So, I will stick to my plan of no dating.  I treat myself to nice experiences, spend my time with people who lift my spirits, and I continue to write and write and write. All of these things improve my psyche and help alone moments feel less lonely.

Maybe the reason I contemplate a life alone is because there is a strong possibility that will be my life. Maybe I’ve used up all my chances at love. Maybe I’ll discover that my connections to many are much more important and more fulfilling than a connection to just one. Where I am right now is not a bad place to be . . . loved by family and friends, happy and healthy. It’s a good life for sure.

Still, to share this life with someone who gets me and wants a life with me despite the baggage.  .  . that would be the icing on the cake.  But first, I have to believe . . . and then I have to be willing to take a chance.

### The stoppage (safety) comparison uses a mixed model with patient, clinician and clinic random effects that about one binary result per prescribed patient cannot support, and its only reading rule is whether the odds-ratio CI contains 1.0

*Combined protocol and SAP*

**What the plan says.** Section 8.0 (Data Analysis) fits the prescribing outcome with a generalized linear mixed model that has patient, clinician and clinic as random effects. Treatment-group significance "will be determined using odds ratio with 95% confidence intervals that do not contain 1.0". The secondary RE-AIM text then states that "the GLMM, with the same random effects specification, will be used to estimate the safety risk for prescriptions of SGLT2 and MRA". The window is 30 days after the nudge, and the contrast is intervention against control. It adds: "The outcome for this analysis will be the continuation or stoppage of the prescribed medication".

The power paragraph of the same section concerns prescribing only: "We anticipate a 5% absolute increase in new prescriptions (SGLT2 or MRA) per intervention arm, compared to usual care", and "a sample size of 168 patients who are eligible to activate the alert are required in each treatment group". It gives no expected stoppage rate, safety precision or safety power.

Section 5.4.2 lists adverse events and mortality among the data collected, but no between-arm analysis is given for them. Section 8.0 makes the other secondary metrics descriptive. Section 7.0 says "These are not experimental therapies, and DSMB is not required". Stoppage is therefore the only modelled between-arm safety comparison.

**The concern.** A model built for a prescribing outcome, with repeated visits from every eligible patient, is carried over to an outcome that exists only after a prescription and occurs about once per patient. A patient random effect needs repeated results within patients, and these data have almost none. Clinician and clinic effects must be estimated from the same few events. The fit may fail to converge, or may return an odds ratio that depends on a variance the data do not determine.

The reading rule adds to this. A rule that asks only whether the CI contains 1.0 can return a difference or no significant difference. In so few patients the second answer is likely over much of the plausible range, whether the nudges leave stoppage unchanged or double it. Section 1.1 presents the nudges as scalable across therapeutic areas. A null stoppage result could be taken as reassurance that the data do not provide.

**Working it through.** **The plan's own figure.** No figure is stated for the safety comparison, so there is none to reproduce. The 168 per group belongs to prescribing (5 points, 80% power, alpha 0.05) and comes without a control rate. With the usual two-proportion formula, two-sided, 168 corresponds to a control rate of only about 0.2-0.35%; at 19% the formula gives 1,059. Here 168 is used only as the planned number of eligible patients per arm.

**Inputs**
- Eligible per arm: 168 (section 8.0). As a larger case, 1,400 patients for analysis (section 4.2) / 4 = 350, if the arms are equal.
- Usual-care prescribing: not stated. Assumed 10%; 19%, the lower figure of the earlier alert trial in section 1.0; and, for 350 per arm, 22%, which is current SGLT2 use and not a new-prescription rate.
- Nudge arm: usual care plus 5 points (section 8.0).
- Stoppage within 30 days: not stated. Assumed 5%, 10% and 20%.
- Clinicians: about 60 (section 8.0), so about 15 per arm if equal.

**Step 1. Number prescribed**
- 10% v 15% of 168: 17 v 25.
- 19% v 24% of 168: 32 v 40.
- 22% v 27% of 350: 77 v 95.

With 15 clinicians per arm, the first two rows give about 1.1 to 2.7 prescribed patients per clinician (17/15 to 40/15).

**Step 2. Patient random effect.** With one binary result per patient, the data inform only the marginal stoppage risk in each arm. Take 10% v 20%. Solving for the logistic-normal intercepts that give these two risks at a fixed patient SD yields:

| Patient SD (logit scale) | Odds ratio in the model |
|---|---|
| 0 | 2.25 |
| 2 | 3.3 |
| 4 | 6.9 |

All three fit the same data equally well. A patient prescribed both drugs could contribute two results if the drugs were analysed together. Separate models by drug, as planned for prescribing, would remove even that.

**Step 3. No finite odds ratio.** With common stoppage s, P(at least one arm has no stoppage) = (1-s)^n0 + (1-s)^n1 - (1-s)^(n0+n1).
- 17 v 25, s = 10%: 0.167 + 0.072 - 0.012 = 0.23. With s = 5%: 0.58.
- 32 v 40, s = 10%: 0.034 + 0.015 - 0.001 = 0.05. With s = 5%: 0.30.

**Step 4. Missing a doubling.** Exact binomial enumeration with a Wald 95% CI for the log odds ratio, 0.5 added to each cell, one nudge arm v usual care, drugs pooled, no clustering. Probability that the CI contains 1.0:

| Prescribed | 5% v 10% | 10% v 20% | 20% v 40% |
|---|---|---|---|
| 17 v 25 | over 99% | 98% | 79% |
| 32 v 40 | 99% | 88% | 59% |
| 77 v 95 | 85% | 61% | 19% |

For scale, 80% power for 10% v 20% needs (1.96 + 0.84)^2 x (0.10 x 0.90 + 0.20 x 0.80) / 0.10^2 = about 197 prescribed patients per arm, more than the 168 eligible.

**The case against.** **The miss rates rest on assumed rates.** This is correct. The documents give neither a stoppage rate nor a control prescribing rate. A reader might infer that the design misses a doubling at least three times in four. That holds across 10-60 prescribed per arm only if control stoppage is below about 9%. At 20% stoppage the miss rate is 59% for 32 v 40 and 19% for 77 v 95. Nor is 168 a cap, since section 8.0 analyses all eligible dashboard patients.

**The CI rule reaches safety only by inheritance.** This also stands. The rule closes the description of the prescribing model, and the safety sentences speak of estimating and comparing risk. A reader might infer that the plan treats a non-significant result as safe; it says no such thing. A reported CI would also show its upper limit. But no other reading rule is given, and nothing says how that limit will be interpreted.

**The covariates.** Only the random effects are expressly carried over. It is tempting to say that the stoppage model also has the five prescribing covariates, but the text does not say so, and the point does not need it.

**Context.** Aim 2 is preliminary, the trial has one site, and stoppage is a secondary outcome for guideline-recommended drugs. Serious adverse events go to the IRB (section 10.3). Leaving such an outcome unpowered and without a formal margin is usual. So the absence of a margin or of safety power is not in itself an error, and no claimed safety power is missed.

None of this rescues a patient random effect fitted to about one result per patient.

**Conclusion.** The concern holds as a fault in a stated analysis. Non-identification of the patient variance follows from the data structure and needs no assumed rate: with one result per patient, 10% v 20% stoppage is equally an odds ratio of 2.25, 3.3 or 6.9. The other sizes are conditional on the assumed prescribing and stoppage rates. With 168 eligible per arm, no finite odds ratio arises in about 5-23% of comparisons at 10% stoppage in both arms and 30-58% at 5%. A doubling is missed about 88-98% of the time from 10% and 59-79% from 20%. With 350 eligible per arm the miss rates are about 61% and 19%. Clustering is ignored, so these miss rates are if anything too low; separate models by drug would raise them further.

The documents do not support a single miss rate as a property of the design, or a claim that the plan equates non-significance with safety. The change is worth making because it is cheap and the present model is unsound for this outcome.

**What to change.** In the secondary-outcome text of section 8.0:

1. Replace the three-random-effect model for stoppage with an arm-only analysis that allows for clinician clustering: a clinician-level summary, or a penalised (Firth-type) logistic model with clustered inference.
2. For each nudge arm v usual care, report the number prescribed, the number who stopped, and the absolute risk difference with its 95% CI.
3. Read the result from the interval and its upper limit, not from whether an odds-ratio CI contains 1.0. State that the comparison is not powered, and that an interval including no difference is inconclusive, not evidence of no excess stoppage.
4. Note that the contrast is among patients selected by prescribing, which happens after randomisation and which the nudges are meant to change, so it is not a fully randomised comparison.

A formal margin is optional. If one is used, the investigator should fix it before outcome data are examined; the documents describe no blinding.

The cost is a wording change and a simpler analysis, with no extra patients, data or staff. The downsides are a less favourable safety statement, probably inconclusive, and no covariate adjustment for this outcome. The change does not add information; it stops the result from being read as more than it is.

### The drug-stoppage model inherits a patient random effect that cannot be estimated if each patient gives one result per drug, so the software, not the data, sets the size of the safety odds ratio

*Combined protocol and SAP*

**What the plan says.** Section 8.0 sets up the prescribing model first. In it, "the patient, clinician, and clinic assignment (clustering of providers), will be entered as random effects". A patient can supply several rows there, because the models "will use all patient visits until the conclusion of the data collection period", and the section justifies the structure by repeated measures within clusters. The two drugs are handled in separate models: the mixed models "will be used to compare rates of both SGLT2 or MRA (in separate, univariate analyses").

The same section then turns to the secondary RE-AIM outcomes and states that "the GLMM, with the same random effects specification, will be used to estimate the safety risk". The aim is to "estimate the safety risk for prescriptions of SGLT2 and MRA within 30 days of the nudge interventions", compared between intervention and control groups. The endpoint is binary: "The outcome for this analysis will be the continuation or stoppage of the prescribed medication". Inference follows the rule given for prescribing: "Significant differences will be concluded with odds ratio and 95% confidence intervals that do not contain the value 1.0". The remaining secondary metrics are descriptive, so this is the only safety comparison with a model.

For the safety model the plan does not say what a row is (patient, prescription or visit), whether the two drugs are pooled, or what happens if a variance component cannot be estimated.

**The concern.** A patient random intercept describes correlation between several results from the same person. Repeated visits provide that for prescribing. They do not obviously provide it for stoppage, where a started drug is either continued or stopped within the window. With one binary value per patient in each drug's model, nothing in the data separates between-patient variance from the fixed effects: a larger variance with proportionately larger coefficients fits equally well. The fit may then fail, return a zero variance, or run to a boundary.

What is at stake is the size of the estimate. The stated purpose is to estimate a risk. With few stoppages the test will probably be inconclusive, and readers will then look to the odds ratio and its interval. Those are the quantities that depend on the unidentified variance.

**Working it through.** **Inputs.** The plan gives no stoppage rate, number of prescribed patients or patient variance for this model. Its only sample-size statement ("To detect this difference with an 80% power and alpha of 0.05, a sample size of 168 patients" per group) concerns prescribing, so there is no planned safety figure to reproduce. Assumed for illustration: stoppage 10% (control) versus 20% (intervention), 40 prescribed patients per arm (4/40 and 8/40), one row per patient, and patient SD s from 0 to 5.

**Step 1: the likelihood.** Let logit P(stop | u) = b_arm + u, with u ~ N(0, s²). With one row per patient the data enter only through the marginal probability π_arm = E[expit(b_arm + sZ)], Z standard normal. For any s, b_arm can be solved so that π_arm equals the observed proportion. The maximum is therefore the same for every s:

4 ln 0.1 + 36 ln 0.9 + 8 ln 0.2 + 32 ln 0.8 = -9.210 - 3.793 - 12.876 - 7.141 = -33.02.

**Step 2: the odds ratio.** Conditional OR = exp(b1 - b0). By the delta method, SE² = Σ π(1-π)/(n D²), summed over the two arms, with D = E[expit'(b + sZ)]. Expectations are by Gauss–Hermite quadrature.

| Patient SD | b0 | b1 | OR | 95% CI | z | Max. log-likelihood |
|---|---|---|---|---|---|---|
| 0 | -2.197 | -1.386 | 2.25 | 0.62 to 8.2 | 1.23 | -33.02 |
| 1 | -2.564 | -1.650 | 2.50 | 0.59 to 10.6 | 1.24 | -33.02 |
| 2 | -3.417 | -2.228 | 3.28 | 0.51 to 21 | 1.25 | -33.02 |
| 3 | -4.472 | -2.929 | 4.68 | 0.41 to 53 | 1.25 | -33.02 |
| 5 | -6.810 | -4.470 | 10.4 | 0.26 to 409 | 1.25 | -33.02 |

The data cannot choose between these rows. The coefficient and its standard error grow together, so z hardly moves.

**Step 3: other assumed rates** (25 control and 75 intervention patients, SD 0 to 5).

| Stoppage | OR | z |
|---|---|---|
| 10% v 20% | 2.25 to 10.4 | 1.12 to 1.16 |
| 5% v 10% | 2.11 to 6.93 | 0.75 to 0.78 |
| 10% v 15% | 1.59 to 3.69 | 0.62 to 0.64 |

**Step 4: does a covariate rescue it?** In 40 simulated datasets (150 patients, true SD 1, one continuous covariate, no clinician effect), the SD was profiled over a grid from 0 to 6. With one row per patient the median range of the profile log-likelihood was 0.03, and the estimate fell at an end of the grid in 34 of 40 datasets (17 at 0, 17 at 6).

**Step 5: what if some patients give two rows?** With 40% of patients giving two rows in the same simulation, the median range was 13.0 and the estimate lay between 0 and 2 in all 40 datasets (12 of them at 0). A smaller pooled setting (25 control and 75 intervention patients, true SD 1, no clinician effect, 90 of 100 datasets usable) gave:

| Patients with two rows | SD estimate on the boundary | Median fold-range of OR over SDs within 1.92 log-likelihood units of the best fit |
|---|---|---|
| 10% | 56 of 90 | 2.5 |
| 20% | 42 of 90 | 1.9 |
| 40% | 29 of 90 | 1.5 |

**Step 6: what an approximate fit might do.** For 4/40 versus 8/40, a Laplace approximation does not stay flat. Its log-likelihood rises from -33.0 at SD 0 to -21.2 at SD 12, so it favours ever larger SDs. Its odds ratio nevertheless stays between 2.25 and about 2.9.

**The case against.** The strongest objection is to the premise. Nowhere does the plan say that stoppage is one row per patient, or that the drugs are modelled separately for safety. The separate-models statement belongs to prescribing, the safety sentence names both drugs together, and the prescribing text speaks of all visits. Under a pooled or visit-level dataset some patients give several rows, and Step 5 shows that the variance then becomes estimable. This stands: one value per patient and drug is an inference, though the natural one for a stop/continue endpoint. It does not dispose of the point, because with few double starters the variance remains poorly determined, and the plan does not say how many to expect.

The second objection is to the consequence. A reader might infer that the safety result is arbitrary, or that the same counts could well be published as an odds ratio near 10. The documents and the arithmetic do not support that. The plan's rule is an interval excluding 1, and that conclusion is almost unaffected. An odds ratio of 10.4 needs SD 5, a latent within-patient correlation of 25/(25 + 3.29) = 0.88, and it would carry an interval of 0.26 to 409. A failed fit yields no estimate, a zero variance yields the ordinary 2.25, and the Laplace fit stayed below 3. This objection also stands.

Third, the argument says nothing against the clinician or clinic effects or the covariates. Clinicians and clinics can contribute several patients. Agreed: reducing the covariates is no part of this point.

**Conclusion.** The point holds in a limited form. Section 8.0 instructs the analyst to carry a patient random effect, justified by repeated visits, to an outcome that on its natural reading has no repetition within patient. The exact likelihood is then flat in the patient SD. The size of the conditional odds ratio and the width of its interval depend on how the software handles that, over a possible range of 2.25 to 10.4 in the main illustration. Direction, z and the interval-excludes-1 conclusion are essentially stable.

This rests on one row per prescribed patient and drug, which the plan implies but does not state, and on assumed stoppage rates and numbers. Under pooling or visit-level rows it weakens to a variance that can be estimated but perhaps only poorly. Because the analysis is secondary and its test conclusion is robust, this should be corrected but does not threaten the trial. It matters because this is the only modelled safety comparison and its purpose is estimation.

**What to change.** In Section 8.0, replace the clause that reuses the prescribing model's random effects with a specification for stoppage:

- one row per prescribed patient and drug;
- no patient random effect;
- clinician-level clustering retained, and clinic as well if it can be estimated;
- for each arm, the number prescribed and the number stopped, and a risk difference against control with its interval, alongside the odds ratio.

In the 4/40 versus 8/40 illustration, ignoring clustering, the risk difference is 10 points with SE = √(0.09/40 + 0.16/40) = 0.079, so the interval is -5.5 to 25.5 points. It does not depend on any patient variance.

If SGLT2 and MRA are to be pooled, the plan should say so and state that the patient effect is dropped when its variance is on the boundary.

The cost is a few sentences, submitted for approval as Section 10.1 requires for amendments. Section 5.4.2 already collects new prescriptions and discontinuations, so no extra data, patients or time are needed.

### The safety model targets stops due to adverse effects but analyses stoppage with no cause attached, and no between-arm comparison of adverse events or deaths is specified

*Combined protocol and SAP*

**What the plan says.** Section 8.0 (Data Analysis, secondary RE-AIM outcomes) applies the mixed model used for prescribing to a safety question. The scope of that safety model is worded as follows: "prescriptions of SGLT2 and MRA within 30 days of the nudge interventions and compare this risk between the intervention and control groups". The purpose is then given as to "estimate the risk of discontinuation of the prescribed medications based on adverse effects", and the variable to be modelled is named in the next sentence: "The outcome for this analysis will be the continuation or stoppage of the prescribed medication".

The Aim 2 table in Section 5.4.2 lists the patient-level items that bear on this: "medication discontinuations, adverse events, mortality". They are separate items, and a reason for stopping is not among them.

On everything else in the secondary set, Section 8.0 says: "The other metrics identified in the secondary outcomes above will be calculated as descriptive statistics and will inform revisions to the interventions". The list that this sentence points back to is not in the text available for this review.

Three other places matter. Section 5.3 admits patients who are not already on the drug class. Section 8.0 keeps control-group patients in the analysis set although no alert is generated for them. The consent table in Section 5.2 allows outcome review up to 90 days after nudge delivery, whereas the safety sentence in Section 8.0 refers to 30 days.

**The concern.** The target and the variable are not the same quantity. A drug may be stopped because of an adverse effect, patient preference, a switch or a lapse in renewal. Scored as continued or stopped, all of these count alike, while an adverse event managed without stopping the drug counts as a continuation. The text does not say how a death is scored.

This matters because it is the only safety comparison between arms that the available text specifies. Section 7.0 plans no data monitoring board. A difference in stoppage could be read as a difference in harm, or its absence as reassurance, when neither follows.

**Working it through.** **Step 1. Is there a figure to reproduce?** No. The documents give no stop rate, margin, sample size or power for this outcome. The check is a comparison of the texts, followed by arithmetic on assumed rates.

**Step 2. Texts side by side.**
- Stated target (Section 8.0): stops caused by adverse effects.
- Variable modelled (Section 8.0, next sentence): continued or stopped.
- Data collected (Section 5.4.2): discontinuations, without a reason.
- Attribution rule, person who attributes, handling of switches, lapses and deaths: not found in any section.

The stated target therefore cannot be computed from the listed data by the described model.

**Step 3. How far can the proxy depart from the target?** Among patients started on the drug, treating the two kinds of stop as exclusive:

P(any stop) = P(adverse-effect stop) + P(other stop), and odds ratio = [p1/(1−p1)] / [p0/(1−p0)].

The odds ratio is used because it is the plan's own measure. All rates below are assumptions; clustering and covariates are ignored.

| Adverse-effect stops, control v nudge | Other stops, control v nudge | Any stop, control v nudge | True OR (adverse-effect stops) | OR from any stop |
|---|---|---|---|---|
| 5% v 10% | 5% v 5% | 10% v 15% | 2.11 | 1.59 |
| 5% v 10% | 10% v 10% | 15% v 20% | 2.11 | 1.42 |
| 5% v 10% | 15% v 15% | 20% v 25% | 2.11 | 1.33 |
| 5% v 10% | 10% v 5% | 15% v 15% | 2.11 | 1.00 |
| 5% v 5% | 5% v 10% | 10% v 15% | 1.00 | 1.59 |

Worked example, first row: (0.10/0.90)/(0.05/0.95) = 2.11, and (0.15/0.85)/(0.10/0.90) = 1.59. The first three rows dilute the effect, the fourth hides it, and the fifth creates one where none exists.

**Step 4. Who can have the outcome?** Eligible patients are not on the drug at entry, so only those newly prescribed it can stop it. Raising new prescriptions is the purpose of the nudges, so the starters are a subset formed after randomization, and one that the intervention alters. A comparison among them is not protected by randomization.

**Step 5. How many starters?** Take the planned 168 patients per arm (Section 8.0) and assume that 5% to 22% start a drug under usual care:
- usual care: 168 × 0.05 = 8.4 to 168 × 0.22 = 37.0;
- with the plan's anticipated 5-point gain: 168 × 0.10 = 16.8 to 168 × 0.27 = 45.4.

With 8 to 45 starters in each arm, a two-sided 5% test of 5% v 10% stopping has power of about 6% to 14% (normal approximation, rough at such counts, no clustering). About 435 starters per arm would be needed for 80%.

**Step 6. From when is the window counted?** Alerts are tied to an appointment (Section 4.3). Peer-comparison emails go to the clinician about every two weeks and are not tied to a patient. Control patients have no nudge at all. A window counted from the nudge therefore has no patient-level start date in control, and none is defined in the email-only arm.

Happy New Year!

30 Responses to “relationship rambling . . .”

  1. judy

    Beautifully written as always. Whenever you are ready to date….Take a piece of paper and write down everything that you want your new man to have. Be really specific. Then put it away. See what happens. 🙂
    Have a Happy New Year.

    Liked by 1 person

    Reply
    • Bare Naked in Public

      Thanks Judy . . . I know one day I’ll be ready and I will take your advice. Thank you so much for being a faithful follower. Your kind feedback and words of encouragement mean the world to me. xoxoxox

      Like

      Reply
  2. lbeth1950

    Brutally honest. You didn’t spare yourself. Maybe being comfortable by yourself is a good place to start, then see what happens when you aren’t looking to complete yourself with another person. We’re all trying to fit the imperfect pieces of the puzzle together. My husband and I have been “together forever” and we still hit bumps, but we don’t expect to change each other any more. We both just work on ourselves.